The counting of the Electoral College votes by Congress is usually a fairly brief and dry affair that results in the formal declaration of the winner of the presidential election. This year, though, the process is expected to take hours longer.
During the count on Wednesday, the last step in the election process before President-elect Joe Biden is inaugurated on January 20, a number of House and Senate Republicans intend to object to the outcome of the election in some battleground states. Should there be a Senator and a House member who object to a state’s count, the Senate and House would meet separately to debate the objection and vote on whether to count the state’s votes. None of the objections are expected to find majority support.
How to watch Congress count the Electoral College votes
What: Joint session of Congress counts the Electoral College votes
Date: Wednesday, January 6, 2021
Time: 1 p.m. ET
Location: U.S. Capitol, Washington D.C.
Online stream: Live on CBSN in the player above and on your mobile or streaming device.
Follow: Live updates on CBSNews.com
At the same time, thousands of President Trump’s supporters are expected to gather in Washington, D.C., hoping that he might somehow prevail, though the numerous recounts and court decisions against Mr. Trump have only solidified Mr. Biden’s win.
President Trump claims that Vice President Pence, the president of the Senate, can overturn the election results, but neither the Constitution nor established law confers that power on him.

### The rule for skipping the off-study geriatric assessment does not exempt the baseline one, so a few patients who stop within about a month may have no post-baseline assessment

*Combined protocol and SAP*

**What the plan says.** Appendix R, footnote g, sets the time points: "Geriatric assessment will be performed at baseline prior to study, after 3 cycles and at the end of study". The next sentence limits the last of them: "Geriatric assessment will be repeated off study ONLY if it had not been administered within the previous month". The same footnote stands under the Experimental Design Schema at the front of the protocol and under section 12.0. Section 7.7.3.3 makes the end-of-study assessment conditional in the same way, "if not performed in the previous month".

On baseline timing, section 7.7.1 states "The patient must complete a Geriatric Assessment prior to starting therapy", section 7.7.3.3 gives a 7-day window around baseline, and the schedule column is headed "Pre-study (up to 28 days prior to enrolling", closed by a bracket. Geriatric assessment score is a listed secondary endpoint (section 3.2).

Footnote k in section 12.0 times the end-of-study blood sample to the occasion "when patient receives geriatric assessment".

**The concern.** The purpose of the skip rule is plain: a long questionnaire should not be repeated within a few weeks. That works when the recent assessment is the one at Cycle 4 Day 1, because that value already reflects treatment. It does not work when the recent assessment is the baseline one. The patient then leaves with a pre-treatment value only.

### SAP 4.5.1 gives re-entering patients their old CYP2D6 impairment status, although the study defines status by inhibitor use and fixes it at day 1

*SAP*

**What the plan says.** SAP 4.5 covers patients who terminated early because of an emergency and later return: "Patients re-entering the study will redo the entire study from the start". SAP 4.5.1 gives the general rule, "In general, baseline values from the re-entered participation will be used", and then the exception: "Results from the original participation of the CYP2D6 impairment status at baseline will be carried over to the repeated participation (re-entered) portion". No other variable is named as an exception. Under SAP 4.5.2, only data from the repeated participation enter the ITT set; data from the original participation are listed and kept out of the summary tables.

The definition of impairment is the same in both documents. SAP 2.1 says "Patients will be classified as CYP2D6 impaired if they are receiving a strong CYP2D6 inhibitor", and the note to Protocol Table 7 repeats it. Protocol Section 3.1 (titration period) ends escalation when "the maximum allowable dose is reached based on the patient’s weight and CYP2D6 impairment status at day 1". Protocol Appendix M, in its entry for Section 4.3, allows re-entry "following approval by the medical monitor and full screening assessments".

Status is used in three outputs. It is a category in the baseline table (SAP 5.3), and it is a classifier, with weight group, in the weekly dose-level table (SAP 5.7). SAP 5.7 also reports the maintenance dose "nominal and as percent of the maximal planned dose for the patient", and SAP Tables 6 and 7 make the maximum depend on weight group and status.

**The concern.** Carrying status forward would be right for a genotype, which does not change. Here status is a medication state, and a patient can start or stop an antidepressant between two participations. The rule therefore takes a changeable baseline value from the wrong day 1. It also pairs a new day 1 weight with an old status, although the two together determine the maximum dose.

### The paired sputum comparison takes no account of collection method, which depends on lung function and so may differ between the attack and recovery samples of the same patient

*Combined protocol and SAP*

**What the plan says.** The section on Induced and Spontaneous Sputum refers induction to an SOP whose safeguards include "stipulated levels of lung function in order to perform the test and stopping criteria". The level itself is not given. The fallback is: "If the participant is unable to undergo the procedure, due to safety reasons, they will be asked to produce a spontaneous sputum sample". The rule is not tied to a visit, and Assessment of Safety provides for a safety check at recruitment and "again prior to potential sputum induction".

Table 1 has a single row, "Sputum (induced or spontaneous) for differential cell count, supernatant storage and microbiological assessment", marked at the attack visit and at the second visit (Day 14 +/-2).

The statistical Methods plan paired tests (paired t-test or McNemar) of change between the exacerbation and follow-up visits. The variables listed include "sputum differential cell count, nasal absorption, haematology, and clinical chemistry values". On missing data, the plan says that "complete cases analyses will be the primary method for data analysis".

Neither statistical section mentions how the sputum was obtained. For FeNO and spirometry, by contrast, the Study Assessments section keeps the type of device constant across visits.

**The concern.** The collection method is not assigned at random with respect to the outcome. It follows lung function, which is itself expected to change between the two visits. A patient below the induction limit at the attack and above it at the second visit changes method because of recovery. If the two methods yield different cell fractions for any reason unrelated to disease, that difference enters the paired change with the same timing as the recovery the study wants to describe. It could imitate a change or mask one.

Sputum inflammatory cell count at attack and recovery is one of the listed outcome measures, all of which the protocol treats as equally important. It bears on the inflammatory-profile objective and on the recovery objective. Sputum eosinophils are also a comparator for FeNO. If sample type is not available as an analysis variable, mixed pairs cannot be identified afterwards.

“I hope Mike Pence comes through for us,” Mr. Trump said at a rally on Monday. He also tweeted Tuesday that Pence “has the power to reject fraudulently chosen electors.” There is no evidence the electors were chosen fraudulently, and the 12th Amendment suggests that Pence’s powers are really more ceremonial. He “shall, in the presence of the Senate and House of Representatives, open all the certificates, and the votes shall then be counted.”
If Pence is absent during any part of Wednesday’s session, Senator Chuck Grassley, the president pro tempore of the Senate, will preside. In 1969, Vice President Hubert Humphrey declined to preside when President Richard Nixon won the election.
Senator Josh Hawley of Missouri said he plans to object to the results of states that he says failed to follow their own state election laws, singling out Pennsylvania, for instance. Texas Senator Ted Cruz is leading another group of 11 senators in a separate challenge.
In the House, estimates of the number of representatives who will object to state-certified results run as high as 140, a number that appeared in a lawsuit filed by Texas Congressman Louie Gohmert. House Speaker Nancy Pelosi will preside over any debate over objections, a senior Democratic aide told CBS News. Pelosi has tapped Representatives Adam Schiff, Zoe Lofgren, Jamie Raskin and Joe Neguse to lead the response to objections debated during House sessions, the senior Democratic aide said.
In 2005, Senator Barbara Boxer of California and Congresswoman Stephanie Tubbs Jones of Ohio, both Democrats, objected to the electoral votes cast in Ohio, citing voting irregularities. Both chambers, however, overwhelmingly rejected their objection, and Ohio’s electoral votes for President George W. Bush and Vice President Dick Cheney were counted.
Nancy Cordes, Grace Segers and Melissa Quinn contributed to this report.